NTSB report: No helicopter engine failure in Kobe Bryant crash

By Anthony Caruso III | Publisher

The National Transportation Safety Board released a preliminary report on Friday in their investigation into the helicopter crash that took the lives of Kobe Bryant and eight others. The NTSB that there was no engine failure that led to the crash.

The Sikorsky S-76B helicopter crashed on Jan. 26 into a hillside in Calabasas, California. The helicopter, piloted by Ara Zobayan, went down in foggy conditions, according to the early reports.

Helicopter (Photo by Pixabay)

The NTSB said in a preliminary review that the helicopter “was destroyed by impact forces and fire.” It was previously reported that it took first responders one hour to reach the crash scene due to the brush fire that the helicopter crash caused.

The report said that a witness heard the helicopter getting louder, as it emerged from the clouds.

“He judged it to be moving fast, traveling on a forward and descending trajectory,” the report says. “It started to roll to the left such that he caught a glimpse of its belly. He observed it for 1 or 2 seconds, before it impacted terrain about 50 feet below his position.”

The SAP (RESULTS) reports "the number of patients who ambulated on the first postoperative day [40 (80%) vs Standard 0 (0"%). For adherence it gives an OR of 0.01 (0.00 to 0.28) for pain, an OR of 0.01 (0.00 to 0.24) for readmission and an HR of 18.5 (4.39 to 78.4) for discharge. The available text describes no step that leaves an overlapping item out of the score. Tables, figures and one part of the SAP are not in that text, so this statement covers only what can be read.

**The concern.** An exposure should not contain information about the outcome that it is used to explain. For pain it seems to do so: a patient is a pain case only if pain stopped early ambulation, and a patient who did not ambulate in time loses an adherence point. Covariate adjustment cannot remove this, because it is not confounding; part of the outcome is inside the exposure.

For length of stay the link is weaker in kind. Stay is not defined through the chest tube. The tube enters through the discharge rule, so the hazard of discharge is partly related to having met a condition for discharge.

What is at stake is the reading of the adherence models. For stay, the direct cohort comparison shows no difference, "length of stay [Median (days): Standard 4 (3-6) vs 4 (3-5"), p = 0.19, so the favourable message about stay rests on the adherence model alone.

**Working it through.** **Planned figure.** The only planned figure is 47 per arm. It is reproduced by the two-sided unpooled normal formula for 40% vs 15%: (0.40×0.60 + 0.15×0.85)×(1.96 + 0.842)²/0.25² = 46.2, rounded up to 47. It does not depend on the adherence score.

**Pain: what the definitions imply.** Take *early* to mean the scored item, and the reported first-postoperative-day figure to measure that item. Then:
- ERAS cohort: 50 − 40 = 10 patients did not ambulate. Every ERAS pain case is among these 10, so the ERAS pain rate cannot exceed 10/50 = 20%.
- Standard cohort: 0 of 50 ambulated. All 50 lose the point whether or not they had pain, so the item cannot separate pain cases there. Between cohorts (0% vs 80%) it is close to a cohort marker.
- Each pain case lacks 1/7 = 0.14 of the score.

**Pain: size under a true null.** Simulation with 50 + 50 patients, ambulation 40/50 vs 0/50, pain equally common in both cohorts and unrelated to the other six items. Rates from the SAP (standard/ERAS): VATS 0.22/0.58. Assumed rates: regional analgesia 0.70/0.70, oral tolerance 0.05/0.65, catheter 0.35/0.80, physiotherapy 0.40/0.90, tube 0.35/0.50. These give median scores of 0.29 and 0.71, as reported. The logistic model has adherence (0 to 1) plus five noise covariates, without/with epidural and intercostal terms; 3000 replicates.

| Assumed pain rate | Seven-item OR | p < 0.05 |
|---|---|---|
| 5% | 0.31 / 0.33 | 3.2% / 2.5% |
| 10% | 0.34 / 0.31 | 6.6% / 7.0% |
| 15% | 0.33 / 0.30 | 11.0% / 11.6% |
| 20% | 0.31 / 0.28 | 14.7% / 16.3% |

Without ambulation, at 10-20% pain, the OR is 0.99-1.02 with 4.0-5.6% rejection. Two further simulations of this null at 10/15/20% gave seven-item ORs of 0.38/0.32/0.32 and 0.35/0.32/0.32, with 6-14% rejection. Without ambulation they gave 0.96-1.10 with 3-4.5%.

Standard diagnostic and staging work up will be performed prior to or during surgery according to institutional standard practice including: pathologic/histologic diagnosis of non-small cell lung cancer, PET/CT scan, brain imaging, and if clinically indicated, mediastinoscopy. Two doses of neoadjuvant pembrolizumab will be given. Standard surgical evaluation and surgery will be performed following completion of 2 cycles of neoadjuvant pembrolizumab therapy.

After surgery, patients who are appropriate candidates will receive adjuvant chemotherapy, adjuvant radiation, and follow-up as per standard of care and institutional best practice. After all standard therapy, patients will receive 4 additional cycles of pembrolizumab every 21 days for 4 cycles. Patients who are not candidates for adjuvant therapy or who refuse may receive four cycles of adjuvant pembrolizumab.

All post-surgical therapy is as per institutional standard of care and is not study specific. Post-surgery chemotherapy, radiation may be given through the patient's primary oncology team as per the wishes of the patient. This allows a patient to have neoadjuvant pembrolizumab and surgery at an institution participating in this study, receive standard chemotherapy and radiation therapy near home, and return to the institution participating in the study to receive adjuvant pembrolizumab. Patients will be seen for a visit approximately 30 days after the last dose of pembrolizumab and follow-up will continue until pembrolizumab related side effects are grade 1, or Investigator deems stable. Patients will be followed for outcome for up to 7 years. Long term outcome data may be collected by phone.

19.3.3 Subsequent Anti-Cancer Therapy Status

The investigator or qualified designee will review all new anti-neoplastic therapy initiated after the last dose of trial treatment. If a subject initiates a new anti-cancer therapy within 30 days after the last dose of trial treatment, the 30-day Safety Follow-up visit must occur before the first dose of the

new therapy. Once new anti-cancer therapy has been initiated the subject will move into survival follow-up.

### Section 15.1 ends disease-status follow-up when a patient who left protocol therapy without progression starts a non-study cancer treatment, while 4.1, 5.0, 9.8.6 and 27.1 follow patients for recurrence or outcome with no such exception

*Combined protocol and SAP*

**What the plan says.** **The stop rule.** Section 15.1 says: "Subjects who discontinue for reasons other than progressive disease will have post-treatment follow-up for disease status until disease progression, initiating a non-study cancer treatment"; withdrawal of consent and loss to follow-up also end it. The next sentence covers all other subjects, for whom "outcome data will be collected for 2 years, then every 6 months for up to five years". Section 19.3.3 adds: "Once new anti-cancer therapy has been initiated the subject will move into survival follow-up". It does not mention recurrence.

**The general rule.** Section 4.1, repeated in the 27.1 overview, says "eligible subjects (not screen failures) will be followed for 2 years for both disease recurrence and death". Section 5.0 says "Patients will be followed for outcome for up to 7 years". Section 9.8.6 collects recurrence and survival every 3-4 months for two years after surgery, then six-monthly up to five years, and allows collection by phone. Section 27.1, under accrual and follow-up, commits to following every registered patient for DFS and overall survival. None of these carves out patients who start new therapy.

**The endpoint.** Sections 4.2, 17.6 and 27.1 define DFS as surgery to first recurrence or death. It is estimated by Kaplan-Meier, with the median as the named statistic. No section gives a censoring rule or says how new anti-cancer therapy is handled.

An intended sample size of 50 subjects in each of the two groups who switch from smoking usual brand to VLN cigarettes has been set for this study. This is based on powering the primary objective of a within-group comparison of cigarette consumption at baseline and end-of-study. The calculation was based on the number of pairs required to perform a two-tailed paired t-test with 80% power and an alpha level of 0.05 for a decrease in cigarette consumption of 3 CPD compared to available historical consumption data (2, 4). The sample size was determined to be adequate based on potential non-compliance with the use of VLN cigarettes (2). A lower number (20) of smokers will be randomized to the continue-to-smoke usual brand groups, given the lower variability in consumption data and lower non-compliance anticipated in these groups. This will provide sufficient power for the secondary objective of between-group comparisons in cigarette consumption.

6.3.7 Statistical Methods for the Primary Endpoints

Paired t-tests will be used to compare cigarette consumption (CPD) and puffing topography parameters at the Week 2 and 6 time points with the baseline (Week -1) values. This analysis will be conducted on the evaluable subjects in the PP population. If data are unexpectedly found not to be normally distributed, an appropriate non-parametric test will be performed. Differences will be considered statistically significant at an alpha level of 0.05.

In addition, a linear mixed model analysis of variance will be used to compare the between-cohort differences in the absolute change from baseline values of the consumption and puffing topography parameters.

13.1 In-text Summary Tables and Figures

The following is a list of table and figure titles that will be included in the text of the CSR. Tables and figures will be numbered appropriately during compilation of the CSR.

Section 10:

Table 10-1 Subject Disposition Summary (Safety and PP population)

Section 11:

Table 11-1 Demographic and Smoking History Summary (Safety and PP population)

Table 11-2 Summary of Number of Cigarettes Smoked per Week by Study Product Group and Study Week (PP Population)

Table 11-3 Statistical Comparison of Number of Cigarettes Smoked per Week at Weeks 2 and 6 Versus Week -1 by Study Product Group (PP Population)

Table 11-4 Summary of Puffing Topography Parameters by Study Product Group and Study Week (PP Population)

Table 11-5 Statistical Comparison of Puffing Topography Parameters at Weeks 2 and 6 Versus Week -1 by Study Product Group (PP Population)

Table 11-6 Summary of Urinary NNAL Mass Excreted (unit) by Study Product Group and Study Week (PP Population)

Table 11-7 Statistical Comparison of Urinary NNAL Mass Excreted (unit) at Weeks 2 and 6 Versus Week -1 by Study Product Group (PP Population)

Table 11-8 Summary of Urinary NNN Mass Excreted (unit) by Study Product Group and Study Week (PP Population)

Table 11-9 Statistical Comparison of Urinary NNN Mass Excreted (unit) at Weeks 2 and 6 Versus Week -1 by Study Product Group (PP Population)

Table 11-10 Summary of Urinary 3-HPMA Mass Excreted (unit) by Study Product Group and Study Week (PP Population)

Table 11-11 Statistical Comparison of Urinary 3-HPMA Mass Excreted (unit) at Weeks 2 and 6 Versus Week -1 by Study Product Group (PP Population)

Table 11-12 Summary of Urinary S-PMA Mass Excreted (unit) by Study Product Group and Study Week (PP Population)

While the NTSB released this preliminary report on the crash, of will take at least one year for the final report to be released. Investigators for the NTSB previously said that the helicopter did not have the recommended terrain awareness system.

Early on, the NTSB said that the pilot was using a type of tablet to track the route. The preliminary investigation also said that there were other devices found that the NTSB are going through for data.

Also, the preliminary report said they the inspection was good for the helicopter.

Leave a Reply

Fill in your details below or click an icon to log in:

WordPress.com Logo

You are commenting using your WordPress.com account. Log Out /  Change )

Google photo

You are commenting using your Google account. Log Out /  Change )

Twitter picture

You are commenting using your Twitter account. Log Out /  Change )

Facebook photo

You are commenting using your Facebook account. Log Out /  Change )

Connecting to %s

This site uses Akismet to reduce spam. Learn how your comment data is processed.